Wednesday, 27 March 2013

Undeniable by Madeline Sheehan

I went to Boston for the Boston Author Event, and while waiting in the frigid cold, I was told by 3 separate people to read Undeniable. I was only told it was about bikers, and all 3 said it with a smirk. To really grasp how naive I was, I didn't find out until I got home that the author was in Boston for this event.

So my ignorance about the plot was a blessing in disguise. Had I known it was going to start the way it did, I might have passed on it. The first couple of chapters really had me cringing at my eReader, but I soon realized that those questionable moments were necessary to make the rest of the story believable. If the story is a house, then those moments were a very solid foundation. If you live in Canada, it would be the kind of foundation that Mike Holmes would be very proud of.

I believe that the worst insult to a writer is for the reader to feel indifferent after they finish the book. It could mean indifference towards certain characters or the story as a whole. In either case, it's not good. If you love/hate something, it means that it was worth having an opinion about. To love something is great, but sometimes to hate something speaks greater volumes about the author's ability to suck the reader in to the story and keep them enthralled. So when I say I HATED Frankie, it's meant with extreme flattery.

Frankie was probably the kid that lit things on fire as a toddler, and started killing the neighbourhood cats by the time he was ten. As I kept reading, I was so disturbed by this nut job. Frankie would have been the ideal candidate for a nature/nurture debate. Though we don't get many details about his early childhood, it didn't come as a surprise when he finally lost his shit. As it was nearing that horrible part in the book, all I could think was 'if he's going to do what I think he's going to do, then Kevin Spacey's character from Seven has nothing on him'. I became so infuriated when I realized that smashing my ereader wouldn't get rid of him. 'Busting a cap in his ass would solve this' was my next thought.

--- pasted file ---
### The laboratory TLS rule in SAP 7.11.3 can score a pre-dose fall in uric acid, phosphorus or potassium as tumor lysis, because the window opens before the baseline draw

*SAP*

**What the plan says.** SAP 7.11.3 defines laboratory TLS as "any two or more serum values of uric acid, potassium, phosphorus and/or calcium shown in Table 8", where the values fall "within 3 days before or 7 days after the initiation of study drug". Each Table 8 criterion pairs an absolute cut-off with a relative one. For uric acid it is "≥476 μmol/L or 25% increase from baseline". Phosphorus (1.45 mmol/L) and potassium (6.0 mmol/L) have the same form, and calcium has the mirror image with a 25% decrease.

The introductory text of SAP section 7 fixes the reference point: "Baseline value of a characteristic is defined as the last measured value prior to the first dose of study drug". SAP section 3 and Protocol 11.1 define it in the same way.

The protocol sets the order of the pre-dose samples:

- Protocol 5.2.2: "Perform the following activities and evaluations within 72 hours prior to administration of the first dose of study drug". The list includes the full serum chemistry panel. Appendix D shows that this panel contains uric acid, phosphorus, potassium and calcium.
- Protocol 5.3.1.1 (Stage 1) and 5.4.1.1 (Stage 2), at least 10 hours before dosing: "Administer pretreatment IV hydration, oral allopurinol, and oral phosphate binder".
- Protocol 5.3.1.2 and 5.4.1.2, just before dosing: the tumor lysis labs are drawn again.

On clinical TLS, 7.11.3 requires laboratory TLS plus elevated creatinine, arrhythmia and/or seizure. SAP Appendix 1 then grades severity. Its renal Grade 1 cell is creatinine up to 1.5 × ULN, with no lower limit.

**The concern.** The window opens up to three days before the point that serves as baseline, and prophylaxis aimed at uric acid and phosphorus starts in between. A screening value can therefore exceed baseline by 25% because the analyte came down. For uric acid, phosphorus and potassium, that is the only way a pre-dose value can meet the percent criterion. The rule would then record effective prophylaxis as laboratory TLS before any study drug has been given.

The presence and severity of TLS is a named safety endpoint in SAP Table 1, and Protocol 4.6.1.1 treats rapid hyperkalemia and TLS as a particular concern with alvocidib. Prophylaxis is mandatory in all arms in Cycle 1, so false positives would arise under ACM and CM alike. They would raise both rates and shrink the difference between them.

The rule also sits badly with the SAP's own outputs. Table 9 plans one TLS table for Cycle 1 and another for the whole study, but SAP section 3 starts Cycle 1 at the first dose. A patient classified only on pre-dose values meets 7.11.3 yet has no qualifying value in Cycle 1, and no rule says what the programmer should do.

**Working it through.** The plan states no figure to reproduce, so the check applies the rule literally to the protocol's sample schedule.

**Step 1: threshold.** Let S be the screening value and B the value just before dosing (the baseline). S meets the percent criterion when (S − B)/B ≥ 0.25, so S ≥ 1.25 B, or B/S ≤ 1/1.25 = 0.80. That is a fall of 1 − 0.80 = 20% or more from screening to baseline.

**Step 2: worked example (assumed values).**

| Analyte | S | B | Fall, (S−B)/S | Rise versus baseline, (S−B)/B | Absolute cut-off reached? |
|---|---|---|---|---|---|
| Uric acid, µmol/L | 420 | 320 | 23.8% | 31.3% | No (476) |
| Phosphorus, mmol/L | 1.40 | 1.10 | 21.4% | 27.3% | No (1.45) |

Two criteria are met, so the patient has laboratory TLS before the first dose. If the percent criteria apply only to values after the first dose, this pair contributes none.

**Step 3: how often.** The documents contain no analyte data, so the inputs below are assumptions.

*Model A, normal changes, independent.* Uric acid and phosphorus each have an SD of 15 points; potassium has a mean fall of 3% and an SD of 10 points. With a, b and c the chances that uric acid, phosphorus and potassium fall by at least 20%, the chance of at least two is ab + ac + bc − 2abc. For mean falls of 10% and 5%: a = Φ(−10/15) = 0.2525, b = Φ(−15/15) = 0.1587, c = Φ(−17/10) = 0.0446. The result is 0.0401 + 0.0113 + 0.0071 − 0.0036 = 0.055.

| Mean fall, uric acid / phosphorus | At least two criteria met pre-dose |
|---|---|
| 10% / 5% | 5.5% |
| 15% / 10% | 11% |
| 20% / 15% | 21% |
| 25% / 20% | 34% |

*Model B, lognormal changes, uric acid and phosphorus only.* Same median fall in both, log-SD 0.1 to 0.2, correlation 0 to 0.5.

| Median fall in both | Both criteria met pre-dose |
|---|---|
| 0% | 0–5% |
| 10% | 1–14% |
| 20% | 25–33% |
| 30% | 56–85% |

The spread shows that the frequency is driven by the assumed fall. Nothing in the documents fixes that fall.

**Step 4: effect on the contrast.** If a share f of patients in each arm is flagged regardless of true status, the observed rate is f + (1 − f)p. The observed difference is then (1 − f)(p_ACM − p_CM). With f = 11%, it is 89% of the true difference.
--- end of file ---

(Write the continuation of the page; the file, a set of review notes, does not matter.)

Though Frankie is a major part of the story, it really is about Eva and Deuce. Both of whom I could have driven over countless times during numerous scenes (for some reason, this book made me want to inflict severe violence on almost every character). It seemed like just when the reader got the smallest glimmer of hope, one of these morons goes and destroys it. And just so they can drive the point home, they take a figurative bulldozer over all that crap, making it seems almost impossible for any sort of reconciliation.

This book got under my skin and I absolutely loved it. It's the best kind of itch that you can scratch (hey! I meant by reading it several times a week!). There are vomit-inducing scenes, but there are also moments of hilarity. Those were the ones I used to get my heartbeat back to normal. So you can really understand that this is now one of my favourite stories, I picked Montana to go into the Final Four in the NCAA. They lost in the first round, but just selecting them in my bracket had me diving for my eReader.

I can't wait for Canada Post to deliver the paperback - because it's one of those books that I NEED in more than one format.

I guess if you haven't read it, this is making you scratch your head. If you are considering reading it, be warned: it's not sunshine and rainbows. It's exceptionally raw, and at moments extremely disturbing, but it has such an underlying intensity that you just can't put it down. The story gets away with things that only a book based on these exact characters can.

1 comment:

  1. I'm not good with words but when I 'share' this book with friends the word I keep using is intense. Your review is spot on and I completely agree. I was cursing each and every character at some point as I cringed or blushed along the way. Can't wait for Unbeautiful!!